Media Releases

Money talks when it comes to acceptability of “sin” companies, study reveals

July 30, 2014

TORONTO, ON – Com­pa­nies who make their mon­ey in the “sin” indus­tries such as the tobac­co, alco­hol and gam­ing indus­tries typ­i­cal­ly receive less atten­tion from insti­tu­tion­al investors and finan­cial ana­lysts.

But new research shows social norms and atti­tudes towards these types of busi­ness­es are sub­ject to com­pro­mise when their share price looks to be on the rise. A paper from the Uni­ver­si­ty of Toron­to’s Rot­man School of Man­age­ment found that insti­tu­tion­al share­hold­ings and ana­lysts’ cov­er­age of sin firms were low when firm per­for­mance was low but went up with ris­ing per­for­mance expec­ta­tions.

That sug­gests that mar­ket par­tic­i­pants may ignore social norms and stan­dards with the right finan­cial reward.

“This is a way to test the trade-off between peo­ple’s non-finan­cial and finan­cial incen­tives. The bound­ary of peo­ple’s social norms is not a con­stant,” said researcher Hai Lu, an asso­ciate pro­fes­sor of account­ing at the Rot­man School.  Prof. Lu co-wrote the paper with two for­mer Rot­man PhD stu­dents, McMas­ter Uni­ver­si­ty’s Kevin Veen­stra and Yan­ju Liu, now with Sin­ga­pore Man­age­ment Uni­ver­si­ty.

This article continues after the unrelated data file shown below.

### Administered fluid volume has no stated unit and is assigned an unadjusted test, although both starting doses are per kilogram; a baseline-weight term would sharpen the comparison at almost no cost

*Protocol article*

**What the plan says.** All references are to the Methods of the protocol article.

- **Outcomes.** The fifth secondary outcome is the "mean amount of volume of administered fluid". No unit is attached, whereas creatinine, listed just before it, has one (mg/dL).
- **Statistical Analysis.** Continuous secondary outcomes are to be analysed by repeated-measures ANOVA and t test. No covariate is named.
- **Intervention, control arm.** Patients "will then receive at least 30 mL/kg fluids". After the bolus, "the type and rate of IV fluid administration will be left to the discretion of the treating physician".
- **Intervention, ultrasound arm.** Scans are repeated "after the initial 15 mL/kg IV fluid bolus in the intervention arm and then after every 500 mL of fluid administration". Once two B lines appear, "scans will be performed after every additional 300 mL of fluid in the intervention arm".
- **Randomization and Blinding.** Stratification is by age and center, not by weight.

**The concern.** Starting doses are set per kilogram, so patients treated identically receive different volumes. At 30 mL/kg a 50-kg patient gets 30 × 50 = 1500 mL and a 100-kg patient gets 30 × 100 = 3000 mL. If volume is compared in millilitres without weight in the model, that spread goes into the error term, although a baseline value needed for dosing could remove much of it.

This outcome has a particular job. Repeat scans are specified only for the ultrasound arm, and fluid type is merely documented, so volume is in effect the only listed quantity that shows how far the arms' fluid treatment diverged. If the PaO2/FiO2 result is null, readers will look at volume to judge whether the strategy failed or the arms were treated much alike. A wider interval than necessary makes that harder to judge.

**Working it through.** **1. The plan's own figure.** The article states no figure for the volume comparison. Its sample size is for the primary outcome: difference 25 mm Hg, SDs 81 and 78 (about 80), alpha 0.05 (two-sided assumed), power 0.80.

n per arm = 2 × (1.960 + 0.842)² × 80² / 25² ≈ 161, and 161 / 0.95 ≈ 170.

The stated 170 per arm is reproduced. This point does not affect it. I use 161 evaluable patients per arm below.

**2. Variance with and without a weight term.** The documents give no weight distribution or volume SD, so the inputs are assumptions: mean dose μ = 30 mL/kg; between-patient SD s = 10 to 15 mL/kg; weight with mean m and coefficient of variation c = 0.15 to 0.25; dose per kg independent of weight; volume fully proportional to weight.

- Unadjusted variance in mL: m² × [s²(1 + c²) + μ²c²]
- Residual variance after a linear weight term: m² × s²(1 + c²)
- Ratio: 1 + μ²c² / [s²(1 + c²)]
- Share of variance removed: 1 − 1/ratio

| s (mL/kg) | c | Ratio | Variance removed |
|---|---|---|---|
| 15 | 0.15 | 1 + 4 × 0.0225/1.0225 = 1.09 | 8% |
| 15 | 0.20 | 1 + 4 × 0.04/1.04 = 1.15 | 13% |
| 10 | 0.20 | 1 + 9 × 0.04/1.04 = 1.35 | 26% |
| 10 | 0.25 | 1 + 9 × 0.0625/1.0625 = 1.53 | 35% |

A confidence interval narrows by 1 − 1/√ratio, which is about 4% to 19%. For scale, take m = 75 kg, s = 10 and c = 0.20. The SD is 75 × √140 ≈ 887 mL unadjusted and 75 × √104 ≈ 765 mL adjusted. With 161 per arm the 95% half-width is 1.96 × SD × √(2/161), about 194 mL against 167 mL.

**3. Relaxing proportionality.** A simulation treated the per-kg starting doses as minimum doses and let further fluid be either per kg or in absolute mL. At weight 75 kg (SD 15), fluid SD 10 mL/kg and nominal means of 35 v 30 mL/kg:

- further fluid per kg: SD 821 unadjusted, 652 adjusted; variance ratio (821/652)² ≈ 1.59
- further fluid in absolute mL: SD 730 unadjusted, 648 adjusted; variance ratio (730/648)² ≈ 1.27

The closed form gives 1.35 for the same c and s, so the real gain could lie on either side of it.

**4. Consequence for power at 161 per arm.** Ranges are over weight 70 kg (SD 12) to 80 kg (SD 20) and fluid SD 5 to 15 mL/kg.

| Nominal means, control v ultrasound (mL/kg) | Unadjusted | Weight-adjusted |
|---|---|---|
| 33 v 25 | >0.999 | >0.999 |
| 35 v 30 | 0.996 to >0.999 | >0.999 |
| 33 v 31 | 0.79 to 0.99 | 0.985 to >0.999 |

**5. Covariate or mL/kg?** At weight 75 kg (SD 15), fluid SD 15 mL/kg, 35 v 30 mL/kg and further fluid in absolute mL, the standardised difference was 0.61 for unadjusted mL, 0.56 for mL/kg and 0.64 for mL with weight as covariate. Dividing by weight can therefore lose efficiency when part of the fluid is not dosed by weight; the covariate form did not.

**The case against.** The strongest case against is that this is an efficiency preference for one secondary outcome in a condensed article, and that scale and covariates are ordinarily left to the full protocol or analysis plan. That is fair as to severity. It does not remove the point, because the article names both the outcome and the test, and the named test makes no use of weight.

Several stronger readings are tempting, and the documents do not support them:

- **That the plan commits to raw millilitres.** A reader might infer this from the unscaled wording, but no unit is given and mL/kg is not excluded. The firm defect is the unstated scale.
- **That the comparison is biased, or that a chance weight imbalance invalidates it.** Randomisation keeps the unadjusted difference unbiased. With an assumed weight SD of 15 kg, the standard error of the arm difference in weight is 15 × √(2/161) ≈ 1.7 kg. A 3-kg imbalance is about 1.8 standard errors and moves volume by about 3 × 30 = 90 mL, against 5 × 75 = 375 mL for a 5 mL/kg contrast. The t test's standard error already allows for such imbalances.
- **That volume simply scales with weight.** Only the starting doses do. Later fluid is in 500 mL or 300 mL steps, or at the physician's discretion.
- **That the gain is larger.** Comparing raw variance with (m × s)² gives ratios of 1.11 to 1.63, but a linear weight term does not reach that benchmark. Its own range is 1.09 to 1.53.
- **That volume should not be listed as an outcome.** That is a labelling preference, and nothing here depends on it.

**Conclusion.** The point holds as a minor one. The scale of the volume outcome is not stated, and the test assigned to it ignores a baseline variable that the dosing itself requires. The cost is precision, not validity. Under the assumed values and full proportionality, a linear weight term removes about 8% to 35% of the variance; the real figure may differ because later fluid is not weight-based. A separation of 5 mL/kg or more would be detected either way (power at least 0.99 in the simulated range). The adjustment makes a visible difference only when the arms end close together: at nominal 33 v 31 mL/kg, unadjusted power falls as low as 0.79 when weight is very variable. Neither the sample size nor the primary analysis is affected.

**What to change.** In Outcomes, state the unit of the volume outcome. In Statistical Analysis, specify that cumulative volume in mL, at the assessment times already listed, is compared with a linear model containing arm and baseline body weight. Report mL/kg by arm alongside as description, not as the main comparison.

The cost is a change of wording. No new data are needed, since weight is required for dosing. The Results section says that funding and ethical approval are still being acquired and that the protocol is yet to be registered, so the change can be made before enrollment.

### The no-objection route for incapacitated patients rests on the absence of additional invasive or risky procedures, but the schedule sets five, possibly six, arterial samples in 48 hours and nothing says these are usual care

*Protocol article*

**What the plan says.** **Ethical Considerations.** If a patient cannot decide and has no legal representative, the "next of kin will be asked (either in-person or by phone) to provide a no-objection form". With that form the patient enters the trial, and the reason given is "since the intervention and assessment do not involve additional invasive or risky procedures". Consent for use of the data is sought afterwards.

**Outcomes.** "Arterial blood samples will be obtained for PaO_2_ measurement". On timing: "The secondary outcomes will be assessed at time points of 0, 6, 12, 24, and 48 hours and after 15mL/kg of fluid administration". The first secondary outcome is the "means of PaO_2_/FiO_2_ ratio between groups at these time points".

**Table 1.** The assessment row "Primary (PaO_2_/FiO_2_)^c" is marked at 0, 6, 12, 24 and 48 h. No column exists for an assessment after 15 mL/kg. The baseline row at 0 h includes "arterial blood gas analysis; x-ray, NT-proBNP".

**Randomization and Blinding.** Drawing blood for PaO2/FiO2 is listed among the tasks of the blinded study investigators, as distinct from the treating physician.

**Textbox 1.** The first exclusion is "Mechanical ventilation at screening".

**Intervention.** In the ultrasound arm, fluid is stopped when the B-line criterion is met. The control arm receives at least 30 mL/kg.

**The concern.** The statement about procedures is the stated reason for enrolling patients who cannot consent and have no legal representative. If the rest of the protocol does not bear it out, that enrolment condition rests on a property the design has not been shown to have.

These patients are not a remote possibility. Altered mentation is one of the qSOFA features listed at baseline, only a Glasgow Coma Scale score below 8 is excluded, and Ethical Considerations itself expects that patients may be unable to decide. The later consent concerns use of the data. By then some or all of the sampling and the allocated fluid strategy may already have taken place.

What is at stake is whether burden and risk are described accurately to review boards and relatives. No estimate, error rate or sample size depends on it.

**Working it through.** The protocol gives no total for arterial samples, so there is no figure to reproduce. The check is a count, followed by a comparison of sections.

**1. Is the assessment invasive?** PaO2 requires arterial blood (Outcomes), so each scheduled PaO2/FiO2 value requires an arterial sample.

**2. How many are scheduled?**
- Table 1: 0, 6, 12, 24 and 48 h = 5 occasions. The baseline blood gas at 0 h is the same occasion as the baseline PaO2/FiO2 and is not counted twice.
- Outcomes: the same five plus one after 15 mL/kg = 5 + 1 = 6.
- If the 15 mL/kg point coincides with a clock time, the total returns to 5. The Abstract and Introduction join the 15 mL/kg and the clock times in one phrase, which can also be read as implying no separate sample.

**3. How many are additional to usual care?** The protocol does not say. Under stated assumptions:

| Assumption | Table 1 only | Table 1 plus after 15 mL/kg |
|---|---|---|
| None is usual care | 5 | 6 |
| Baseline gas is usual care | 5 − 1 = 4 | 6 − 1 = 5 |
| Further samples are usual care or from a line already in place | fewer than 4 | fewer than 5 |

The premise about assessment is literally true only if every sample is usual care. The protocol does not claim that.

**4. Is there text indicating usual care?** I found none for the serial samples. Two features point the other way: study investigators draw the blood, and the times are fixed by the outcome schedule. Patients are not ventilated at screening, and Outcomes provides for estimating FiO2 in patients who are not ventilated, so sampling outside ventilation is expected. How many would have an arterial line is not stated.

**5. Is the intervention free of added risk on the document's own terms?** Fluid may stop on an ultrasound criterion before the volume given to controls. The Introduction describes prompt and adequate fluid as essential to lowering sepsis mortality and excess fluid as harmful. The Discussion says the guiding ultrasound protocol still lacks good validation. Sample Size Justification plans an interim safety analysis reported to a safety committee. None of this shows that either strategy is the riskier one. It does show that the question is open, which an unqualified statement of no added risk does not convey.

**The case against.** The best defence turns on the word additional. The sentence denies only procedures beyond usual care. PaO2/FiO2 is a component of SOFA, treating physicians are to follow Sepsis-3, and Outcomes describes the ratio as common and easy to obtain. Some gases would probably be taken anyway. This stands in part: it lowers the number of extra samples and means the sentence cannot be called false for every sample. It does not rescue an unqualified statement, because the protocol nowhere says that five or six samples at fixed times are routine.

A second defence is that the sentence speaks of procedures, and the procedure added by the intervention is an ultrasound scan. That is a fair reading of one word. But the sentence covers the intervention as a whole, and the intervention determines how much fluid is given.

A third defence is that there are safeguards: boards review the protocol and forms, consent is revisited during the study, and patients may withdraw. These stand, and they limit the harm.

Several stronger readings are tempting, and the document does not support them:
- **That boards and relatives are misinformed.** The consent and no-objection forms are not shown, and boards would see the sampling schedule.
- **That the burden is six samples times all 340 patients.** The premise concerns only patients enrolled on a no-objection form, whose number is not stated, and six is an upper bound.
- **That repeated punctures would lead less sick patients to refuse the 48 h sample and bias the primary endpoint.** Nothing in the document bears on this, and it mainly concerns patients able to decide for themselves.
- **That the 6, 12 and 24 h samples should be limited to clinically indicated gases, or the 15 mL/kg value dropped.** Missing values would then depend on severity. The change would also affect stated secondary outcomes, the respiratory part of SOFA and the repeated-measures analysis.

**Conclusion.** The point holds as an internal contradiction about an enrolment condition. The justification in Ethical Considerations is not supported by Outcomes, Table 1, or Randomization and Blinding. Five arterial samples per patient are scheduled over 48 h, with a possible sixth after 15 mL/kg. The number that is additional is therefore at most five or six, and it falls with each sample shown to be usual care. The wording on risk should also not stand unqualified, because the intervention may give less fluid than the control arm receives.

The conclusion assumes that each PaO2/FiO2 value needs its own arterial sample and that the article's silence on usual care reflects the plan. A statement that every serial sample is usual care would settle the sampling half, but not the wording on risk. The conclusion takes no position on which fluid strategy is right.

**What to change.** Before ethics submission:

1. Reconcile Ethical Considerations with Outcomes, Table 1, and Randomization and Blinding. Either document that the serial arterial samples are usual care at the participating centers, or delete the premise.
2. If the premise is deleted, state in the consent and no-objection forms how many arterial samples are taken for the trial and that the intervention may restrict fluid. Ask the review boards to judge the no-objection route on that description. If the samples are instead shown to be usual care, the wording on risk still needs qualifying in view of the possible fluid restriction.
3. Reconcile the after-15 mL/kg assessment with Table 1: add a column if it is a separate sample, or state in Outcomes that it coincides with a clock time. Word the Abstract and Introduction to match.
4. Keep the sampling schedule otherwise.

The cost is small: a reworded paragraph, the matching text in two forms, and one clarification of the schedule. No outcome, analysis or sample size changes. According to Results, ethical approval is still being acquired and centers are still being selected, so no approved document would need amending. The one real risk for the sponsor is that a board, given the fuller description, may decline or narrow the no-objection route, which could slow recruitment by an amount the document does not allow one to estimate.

The paper sheds light on why there can be a dis­con­nect between the invest­ment behav­iour of Wall St. and the eth­i­cal expec­ta­tions of ordi­nary peo­ple. It also sug­gests a wor­ri­some impli­ca­tion that com­pro­mis­ing one’s eth­i­cal val­ues in the face of high finan­cial rewards can become a social norm in itself.

On the brighter side, the paper also finds that strong social norms still have an influ­ence over peo­ple’s behav­iour. If social norms are strong enough and the price of ignor­ing them is high, this may act as a dis­in­cen­tive to dis­re­gard them in favour of oth­er ben­e­fits.

This is the first study to exam­ine whether the social accept­abil­i­ty of sin stocks can vary with finan­cial per­for­mance.  The researchers com­pared con­sump­tion and atti­tu­di­nal data with infor­ma­tion on sin firm stocks, ana­lysts’ cov­er­age and lev­els of insti­tu­tion­al invest­ment.

The study received finan­cial sup­port from the Michael Lee-Chin Fam­i­ly Insti­tute for Cor­po­rate Cit­i­zen­ship at the Rot­man School and will be pub­lished in Account­ing, Orga­ni­za­tions and Soci­ety. It is cur­rent­ly online at

For the lat­est think­ing on busi­ness, man­age­ment and eco­nom­ics from the Rot­man School of Man­age­ment, vis­it

The Rot­man School of Man­age­ment at the Uni­ver­si­ty of Toron­to is redesign­ing busi­ness edu­ca­tion for the 21st cen­tu­ry with a cur­ricu­lum based on Inte­gra­tive Think­ing. Locat­ed in the world’s most diverse city, the Rot­man School fos­ters a new way to think that enables the design of cre­ative busi­ness solu­tions.  For more infor­ma­tion, vis­it


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Ken McGuf­fin
Man­ag­er, Media Rela­tions
Rot­man School of Man­age­ment
Uni­ver­si­ty of Toron­to
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